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Wednesday, April 12, 2023

Spring Has Sprung, and So Has Allergy Season

Posted By: Advancing Care

Springtime has arrived. Flowers are blooming, days are getting longer and we can once again enjoy warm weather outdoors. But along with its beauty, this season also marks the beginning of allergy season for over 25 percent of adults in the U.S.

Seasonal allergic rhinitis is an allergic reaction to pollen trees, grass and weeds, often resulting in sneezing, a runny nose, congestion, itchy and swollen eyes and sometimes asthma attacks. While dealing with allergies is never fun, thankfully there are treatment methods that can help.

Get to Know Your Triggers

Aaron Dietrich, DO
Aaron Dietrich, DO

One of the best ways to treat seasonal allergies is to get familiar with what types of plants and pollen trigger your symptoms. “The large, waxy pollen that comes from flowers doesn’t typically cause many allergy symptoms,” says Aaron Dietrich, DO, a family medicine physician at WMCHealth in Kingston. “But pollen from grass, trees and weeds is light and powdery — it’s easily blown around by the wind and therefore inhaled by people with allergies.”

Allergies are different for everyone, but common pollen triggers come from:

  • Mulberry, pine, cedar, birch, oak and willow trees
  • Bermuda, rye and oat grasses

“The timing for spring allergies also varies because of different climates and pollination cycles across the country,” says Dr. Dietrich. “Tree pollination starts as early as February, while grass pollination may start later in the spring or early summer.” This explains why you may experience seasonal allergies through springtime and summer.

Once you know your triggers and when you’re likely affected by them, it can be easier to avoid them.

Lifestyle Modifications

While you can’t always avoid going outside when pollen levels are high, there are ways to limit your exposure. First, be sure to keep windows in your home and car closed during allergy season. It’s also a good idea to avoid specific allergens that you know trigger your symptoms. “In the spring and summer, pollen levels are highest in the evening, so it’s good to stick to outdoor activities that take place in the earlier part of the day,” says Dr. Dietrich.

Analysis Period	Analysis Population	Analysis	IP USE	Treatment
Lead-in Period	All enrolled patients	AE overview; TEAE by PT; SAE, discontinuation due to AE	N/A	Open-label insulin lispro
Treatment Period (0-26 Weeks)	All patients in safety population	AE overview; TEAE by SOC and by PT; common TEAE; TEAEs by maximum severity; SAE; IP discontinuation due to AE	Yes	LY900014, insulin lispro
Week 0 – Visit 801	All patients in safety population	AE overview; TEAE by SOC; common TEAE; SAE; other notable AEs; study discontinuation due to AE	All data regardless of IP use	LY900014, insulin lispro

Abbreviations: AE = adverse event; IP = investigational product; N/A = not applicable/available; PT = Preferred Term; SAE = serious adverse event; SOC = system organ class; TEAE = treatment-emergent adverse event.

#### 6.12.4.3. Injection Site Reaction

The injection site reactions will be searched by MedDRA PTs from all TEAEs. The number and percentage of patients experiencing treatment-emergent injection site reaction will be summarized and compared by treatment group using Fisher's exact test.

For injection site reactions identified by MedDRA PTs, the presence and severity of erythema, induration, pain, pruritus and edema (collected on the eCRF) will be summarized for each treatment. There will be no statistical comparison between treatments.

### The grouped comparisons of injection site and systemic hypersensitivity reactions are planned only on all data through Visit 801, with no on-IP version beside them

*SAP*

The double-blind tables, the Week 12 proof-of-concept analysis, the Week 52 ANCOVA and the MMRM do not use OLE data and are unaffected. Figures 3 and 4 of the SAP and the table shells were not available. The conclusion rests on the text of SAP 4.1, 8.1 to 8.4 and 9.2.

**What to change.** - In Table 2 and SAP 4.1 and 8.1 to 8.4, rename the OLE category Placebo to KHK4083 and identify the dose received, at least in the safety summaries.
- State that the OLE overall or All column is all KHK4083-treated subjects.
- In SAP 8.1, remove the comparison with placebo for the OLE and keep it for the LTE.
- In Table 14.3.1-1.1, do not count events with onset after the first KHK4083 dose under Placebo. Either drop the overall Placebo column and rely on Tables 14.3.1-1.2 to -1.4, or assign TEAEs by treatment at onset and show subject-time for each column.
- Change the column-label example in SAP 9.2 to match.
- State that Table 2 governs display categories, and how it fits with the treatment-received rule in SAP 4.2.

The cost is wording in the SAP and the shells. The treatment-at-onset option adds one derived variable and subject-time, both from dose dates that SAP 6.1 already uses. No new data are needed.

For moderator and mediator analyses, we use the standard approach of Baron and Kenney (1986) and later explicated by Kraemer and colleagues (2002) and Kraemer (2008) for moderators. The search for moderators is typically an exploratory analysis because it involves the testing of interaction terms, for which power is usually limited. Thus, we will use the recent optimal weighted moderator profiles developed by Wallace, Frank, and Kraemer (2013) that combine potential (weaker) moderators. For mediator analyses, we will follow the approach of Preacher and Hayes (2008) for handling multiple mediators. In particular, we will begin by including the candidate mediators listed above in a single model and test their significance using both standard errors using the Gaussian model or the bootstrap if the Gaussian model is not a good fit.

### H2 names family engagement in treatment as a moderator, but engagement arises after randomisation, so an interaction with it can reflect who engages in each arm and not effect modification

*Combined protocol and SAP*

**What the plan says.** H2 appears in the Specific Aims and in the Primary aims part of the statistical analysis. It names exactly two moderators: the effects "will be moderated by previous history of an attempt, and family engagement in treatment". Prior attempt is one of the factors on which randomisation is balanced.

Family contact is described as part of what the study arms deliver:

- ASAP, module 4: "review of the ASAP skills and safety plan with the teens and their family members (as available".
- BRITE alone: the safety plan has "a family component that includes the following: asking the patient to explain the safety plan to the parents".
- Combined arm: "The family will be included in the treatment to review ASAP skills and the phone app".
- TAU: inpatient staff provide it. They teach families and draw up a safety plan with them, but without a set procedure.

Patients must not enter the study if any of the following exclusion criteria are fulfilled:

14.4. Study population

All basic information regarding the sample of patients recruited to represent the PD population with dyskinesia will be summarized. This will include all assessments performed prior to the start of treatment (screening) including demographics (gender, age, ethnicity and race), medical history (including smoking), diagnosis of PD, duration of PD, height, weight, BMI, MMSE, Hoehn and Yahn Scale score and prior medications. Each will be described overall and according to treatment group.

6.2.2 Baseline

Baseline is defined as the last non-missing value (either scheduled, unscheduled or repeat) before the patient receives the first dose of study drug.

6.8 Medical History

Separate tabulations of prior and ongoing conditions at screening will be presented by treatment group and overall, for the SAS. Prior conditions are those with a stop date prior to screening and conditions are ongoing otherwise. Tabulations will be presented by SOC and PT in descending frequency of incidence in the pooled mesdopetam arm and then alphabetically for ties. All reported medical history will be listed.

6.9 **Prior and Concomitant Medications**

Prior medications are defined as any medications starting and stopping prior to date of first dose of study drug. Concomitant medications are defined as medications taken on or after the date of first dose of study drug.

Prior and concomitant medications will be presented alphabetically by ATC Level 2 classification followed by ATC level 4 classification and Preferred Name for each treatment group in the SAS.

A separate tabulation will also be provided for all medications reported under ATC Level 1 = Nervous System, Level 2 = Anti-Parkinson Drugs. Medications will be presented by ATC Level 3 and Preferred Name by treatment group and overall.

If you’re doing yard work like mowing the lawn or must be outside around pollen that triggers symptoms, wearing an N95 mask can help limit your exposure. In addition, changing your clothes, taking a shower and washing your hair after you come in from outdoor activities can help mitigate allergy symptoms. “You can also keep your home free from pollen by changing heating, ventilation and air conditioning (HVAC) filters often, using an air purifier and vacuuming regularly,” says Dr. Dietrich.

Allergy Medications and Immunotherapy

Another way to treat seasonal allergies is by taking over-the-counter (OTC) medications. Many people take oral antihistamines daily during allergy season to help ease symptoms of runny nose, sneezing, itchy eyes, swelling and congestion. Decongestants can be used for temporary relief of severe symptoms, but are not recommended for use long-term or in people who have high blood pressure, cardiovascular disease, glaucoma or hyperthyroidism. Another common OTC medication is corticosteroids in the form of nasal sprays, which can help reduce inflammation caused by allergies without causing significant side effects.

“It’s important to consult your primary care provider before taking any new medications,” says Dr. Dietrich. “And if OTC medications aren’t working for you, they can evaluate you to determine if prescription medication would be beneficial. In cases where this does not help, your primary care provider may refer you to an allergist to review other treatment options.”

Immunotherapy is one treatment option that could reduce your allergy symptoms long-term, without the need for daily medications. “Immunotherapy slowly and gradually exposes your body to triggers,” says Dr. Dietrich. “This allows your body to get used to allergens and stop reacting to them.” This type of treatment usually is given with injections once or twice weekly for a period of time.

If you’re facing irritating allergy symptoms this spring, make an appointment with WMCHealth Physicians Primary Care.